Haemorrhagic fever with renal syndrome
Haemorrhagic fever with renal syndrome (HFRS) is an acute interstitial nephropathy characterized by high fever and varying degrees of renal insufficiency and hemorrhage. HFRS is caused by viruses belonging to the old world lineage of the Hantavirus genus of the family Bunyaviridae. Various haemorrhagic fevers with a very similar syndrome have been reported throughout Europe and Asia, notably HFRS in the former Soviet Union, Songo fever in China, epidemic nephritis or epidemic haemorrhagic fever in Eastern Europe and Japan, and Hantaan virus in Korea. Several rodents and other small mammals harbor hantaviruses, and in urban areas, where rodent control is feasible, efforts can be made to reduce contact between humans and rodent excreta.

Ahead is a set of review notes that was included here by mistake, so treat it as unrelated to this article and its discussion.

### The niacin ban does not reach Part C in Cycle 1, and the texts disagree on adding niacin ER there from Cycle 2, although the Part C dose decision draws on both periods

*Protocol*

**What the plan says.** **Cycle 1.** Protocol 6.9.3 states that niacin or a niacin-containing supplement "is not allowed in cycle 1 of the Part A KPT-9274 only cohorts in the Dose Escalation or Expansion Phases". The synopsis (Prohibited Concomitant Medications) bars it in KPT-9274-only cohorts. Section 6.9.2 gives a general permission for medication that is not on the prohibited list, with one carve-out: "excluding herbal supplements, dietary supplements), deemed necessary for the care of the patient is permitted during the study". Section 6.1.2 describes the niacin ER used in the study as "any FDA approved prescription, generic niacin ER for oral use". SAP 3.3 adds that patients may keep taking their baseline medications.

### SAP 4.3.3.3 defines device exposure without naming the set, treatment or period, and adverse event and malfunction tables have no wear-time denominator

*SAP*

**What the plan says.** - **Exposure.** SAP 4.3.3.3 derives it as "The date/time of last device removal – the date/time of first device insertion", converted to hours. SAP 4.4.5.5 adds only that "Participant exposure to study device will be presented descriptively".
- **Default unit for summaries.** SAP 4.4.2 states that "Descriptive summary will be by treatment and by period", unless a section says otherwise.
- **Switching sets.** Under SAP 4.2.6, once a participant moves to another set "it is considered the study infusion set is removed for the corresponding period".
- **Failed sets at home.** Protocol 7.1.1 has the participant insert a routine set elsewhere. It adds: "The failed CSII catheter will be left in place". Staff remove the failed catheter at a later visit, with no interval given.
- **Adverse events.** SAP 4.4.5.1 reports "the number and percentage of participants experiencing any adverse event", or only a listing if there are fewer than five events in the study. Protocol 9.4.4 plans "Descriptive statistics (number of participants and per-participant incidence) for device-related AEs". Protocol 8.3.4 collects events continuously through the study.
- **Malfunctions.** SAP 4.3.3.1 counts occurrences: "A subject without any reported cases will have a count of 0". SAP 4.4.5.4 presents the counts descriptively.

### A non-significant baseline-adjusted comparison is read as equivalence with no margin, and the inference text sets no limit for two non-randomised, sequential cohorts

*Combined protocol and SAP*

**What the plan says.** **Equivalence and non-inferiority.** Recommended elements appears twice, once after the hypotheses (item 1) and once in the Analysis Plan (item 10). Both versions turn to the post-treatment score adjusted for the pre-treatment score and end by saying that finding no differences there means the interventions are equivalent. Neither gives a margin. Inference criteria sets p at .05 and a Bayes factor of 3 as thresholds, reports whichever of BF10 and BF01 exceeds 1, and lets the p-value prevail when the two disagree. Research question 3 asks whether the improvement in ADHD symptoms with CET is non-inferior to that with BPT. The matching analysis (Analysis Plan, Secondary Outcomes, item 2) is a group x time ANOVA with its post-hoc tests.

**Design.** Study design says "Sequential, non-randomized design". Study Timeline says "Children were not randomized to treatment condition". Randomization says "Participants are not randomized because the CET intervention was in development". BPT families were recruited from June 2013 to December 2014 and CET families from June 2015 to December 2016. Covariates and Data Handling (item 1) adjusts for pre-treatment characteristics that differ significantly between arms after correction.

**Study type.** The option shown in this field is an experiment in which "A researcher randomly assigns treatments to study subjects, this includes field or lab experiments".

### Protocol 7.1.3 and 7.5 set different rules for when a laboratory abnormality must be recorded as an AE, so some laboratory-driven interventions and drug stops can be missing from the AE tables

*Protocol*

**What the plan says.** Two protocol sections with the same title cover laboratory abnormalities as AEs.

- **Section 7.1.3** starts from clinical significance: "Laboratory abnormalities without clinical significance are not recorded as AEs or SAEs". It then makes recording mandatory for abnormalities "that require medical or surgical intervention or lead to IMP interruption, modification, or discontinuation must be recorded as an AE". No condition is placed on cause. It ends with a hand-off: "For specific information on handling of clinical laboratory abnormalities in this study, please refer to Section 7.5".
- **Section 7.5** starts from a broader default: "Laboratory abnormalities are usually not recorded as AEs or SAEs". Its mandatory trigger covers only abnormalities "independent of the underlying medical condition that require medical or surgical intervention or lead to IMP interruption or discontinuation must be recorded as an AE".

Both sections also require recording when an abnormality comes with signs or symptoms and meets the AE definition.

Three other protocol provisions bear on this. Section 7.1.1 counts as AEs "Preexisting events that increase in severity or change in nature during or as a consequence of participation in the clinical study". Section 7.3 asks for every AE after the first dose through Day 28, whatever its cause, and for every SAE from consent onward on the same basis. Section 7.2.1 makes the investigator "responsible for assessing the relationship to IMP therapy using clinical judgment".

Hantavirus vaccines against HFRS have been produced by growing hantavirus (Hantaan or Seoul virus strains) in rodent brain or cell cultures followed by inactivation by either formalin or beta-propiolactone. The inactivated virus suspension is then formulated with aluminum hydroxide adjuvant. These vaccines have contributed to the reduction of HFRS in many countries in Asia.
HFRS vaccine standardization
The development of HFRS vaccines in several Asian countries led to the adoption of guidelines arising from an expert working group convened by the Western Pacific Regional Office of WHO in 1989.
Requirements for Haemorrhagic Fever with Rental Syndrome (HFRS) vaccine (inactivated), Annex 2, Technical Report Series No. 848
No WHO reference materials for HFRS vaccines are currently available.